7. Remove Any Residual Water With a Shop Vac
Use a shop vac to get rid of any water left in the pipes before proceeding with the final steps. You can unplug the jets and blow them out as well to ensure no moisture remains.
Remember, any water left in the pipes will freeze and expand in the winter months, potentially bursting the pipes and damaging the plumbing system.
8. Thoroughly Clean the Tub’s Shell and Let It Dry
We’re almost done, and here’s where you clean the hot tub’s shell with a non-abrasive sponge and cleaning agent. Rinse it thoroughly and wipe it dry with a soft towel.
You might want to leave a towel at the bottom of the tub to soak up any water that may precipitate in the tub.
9. Clean and Secure the Cover
This is a big one. Use a cover cleaner (on Amazon) that offers reliable mold and mildew protection. When you’re done prepping the cover, replace it over your hot tub and secure it snugly with straps and locks.
10. Inspect the Area Around the Hot Tub
While your tub is now set for the winter, you also want to check the area around it to ensure it’s safe from falling branches, animals, or even the accumulation of ice and snow. You may need extra covering to protect it from objects that could damage it.
Is It Necessary to Winterize Your Hot Tub?
In general, it’s not necessary to winterize a hot tub during the cold months. Provided you leave the tub running, it will keep the water temperature warm, and there won’t be any damage to the pipes. So, if you plan to use your hot tub all winter, leave it on and don’t winterize it.
Modern hot tubs only consume a modest amount of energy to maintain the water temperature. That said, you may only save a minimal amount of money if you turn it off and drain it if you won’t use it over the winter.
Moreover, most people find the winterizing process tedious, since it needs to be done very carefully to protect your plumbing and hot tub’s heating system.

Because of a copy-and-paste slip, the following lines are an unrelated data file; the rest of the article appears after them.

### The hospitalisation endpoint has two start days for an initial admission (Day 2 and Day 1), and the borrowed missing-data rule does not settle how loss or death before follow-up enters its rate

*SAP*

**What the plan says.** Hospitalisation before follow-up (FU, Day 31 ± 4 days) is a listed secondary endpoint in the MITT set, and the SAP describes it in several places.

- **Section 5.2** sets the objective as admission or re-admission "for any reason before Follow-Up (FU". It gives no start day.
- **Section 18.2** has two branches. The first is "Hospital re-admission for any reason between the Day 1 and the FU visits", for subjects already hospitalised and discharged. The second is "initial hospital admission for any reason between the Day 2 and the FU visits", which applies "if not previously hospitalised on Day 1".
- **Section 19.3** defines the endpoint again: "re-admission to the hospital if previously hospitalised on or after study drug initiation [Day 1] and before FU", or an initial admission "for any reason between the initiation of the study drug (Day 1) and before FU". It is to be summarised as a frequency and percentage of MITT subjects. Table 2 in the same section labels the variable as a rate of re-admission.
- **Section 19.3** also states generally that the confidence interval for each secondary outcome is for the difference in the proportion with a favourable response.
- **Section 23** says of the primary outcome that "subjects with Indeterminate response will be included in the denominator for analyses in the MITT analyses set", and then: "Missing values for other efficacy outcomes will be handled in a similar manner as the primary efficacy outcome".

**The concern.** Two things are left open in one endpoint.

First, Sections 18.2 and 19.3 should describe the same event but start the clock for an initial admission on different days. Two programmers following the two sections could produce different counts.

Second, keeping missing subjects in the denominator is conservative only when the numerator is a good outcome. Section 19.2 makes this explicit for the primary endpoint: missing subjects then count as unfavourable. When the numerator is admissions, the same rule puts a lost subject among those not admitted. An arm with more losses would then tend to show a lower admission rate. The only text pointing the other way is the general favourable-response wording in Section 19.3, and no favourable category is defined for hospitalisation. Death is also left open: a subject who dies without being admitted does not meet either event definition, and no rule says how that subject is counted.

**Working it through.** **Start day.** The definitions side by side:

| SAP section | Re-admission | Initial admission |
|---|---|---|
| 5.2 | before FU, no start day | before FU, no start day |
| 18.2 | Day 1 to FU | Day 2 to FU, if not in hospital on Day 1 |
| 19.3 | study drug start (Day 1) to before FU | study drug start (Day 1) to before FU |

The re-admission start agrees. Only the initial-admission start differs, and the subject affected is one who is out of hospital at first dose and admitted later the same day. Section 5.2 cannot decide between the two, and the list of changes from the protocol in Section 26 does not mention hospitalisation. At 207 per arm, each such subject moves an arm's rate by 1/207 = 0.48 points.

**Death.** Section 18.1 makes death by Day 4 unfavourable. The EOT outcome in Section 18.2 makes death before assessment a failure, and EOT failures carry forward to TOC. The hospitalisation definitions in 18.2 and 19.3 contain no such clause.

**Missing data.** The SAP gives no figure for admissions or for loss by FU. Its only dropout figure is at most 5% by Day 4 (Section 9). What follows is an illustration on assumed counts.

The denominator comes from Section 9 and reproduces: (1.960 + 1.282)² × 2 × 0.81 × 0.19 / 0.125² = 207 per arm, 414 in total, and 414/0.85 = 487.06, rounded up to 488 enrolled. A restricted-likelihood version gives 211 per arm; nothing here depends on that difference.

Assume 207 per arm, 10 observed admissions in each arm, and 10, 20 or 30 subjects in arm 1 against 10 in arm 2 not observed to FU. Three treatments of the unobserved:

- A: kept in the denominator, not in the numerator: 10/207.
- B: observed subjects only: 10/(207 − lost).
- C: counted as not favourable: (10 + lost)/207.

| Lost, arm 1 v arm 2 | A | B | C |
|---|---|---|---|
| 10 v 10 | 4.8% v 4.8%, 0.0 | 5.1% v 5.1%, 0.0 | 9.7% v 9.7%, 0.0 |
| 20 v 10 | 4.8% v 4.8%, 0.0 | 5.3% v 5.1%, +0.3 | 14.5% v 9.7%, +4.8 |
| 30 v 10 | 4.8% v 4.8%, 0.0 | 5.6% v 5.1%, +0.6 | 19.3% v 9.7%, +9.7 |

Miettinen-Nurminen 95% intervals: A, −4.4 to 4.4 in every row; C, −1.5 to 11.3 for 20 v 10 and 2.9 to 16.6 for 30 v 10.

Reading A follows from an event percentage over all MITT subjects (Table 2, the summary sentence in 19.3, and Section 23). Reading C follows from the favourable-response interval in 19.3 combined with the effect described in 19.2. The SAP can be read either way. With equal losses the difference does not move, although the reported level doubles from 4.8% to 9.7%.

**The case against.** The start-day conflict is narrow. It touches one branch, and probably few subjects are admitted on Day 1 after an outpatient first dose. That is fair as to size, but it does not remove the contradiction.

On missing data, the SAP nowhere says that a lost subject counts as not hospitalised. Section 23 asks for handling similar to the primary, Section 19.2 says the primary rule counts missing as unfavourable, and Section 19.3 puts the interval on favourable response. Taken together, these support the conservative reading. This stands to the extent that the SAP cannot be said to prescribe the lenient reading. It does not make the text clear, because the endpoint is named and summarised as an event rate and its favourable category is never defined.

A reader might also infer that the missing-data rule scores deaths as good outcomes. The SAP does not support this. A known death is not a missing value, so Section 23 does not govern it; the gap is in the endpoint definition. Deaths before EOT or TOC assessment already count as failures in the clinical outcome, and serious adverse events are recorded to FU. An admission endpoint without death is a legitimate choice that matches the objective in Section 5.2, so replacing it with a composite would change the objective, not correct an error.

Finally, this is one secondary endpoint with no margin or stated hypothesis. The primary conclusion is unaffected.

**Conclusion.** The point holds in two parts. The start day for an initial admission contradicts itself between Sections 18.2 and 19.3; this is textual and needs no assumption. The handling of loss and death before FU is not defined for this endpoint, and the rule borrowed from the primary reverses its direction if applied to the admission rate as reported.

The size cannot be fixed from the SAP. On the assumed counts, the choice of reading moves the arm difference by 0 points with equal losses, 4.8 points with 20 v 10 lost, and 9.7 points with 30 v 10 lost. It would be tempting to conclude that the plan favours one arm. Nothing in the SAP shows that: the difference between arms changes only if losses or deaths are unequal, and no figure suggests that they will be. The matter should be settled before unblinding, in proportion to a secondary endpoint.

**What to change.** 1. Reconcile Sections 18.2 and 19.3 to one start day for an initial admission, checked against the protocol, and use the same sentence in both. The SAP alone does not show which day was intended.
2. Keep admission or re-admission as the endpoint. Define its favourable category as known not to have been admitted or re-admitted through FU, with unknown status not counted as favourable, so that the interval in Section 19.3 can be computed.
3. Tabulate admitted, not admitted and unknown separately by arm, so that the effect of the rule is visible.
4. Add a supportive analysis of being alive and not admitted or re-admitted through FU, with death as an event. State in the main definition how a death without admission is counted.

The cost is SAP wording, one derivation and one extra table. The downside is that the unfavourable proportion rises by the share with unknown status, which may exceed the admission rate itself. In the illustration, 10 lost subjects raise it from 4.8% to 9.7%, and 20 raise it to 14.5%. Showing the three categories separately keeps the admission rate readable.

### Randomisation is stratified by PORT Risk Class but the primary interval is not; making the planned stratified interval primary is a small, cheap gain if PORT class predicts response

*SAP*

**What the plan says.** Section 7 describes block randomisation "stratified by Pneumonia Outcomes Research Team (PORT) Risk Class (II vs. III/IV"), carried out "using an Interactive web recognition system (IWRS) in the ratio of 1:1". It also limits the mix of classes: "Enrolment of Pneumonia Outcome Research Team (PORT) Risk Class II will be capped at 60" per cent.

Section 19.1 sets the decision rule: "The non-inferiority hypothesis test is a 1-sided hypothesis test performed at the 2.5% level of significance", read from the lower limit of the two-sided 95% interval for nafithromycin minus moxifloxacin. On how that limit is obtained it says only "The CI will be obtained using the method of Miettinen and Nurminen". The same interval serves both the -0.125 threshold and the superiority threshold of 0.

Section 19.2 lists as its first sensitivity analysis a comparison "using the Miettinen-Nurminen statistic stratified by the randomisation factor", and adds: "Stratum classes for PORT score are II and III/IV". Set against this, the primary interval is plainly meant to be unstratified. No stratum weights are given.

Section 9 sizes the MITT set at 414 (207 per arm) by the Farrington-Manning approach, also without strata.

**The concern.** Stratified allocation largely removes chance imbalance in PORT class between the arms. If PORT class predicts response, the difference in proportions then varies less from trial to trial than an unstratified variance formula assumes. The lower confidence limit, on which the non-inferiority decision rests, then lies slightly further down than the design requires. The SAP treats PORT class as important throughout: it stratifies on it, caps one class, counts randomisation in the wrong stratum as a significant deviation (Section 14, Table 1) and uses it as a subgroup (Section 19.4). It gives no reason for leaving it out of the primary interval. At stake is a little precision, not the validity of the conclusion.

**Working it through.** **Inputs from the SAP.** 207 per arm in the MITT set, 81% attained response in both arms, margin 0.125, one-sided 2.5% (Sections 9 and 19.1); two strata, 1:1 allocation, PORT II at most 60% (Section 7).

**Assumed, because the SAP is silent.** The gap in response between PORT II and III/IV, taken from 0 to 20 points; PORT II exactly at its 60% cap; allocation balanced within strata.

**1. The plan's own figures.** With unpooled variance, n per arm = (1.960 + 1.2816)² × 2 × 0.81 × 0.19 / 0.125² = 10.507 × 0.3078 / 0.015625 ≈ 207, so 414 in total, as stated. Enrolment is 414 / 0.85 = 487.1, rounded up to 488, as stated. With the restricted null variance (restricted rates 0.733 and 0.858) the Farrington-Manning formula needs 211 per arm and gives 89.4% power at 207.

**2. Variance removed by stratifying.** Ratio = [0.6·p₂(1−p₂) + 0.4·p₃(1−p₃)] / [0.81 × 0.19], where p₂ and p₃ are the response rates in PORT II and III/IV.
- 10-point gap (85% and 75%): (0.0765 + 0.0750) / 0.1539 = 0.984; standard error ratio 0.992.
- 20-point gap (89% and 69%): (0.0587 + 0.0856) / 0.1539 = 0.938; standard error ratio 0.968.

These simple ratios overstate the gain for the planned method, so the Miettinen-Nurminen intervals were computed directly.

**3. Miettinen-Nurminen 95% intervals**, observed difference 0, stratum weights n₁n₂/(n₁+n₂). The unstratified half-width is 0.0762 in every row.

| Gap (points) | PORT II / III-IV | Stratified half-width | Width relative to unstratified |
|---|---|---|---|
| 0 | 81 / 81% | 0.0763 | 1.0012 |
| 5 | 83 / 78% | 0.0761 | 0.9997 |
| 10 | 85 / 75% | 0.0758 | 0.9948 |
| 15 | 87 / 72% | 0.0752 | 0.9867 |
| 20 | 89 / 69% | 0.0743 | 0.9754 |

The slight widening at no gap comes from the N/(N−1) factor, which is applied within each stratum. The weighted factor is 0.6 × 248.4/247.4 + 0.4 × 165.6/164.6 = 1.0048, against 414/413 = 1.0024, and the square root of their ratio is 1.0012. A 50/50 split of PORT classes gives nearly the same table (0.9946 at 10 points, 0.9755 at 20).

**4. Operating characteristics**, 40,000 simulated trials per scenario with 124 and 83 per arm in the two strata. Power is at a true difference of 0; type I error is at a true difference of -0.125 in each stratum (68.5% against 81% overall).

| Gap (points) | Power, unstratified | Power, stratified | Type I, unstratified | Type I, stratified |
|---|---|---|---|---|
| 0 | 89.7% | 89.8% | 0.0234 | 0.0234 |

Since water expands when it freezes, any leftover water in your tub can break the piping and force you to deal with high repair costs.
So, if you plan to stay home most of the winter and can check the tub every week or two even if you’re not using it, you could just leave it on. If anything, giving it a winter break won’t extend its life.
Please note, however, that other circumstances may force you to winterize your hot tub. Let’s say you’re going away for more than 2 months, and there won’t be anyone to do basic maintenance. In that case, your best bet is to drain and winterize the tub.
Similarly, if the tub is located somewhere you won’t be using it or be able to do basic maintenance, you’d better prep it for the cold months.
Can You Drain Your Hot Tub for the Winter?
You can drain your hot tub for the winter, although most people prefer to use tubs as usual during the winter. Draining your tub isn’t the best idea because it could make your plumbing lines shrink and leak when you refill the tub.
The one benefit of draining it is that it helps you save on running costs, particularly your energy bills. If you must drain your hot tub for the winter, you need to do so carefully to protect the following parts when the tub is empty:
- The tub’s plumbing
- Pump and filter housings
- The manifold that distributes water to the filter housing
You must thoroughly vacuum the tub, blowing out the pipes and jets to ensure no water remains that could damage them. If you’re not confident in your DIY skills, you might want to hire an experienced plumber or spa professional to do the job.
What Temperature Should Your Hot Tub Be When Not in Use?
It’s a good rule of thumb to keep your hot tub’s temperature about 40˚F below its normal working temperature when you’re not using it. This allows you to quickly reheat the tub and save energy while preventing damage to the heating system.
If you’re going for a vacation and no one else will be using the tub, you can leave it at a safe and warm enough temperature of about 50℉.
Resist the temptation to simply turn off the tub overnight when no one’s using it. While most people think they won’t rack up hefty energy bills this way, it actually increases energy consumption. A hot tub uses more energy to reheat to normal operating temperature.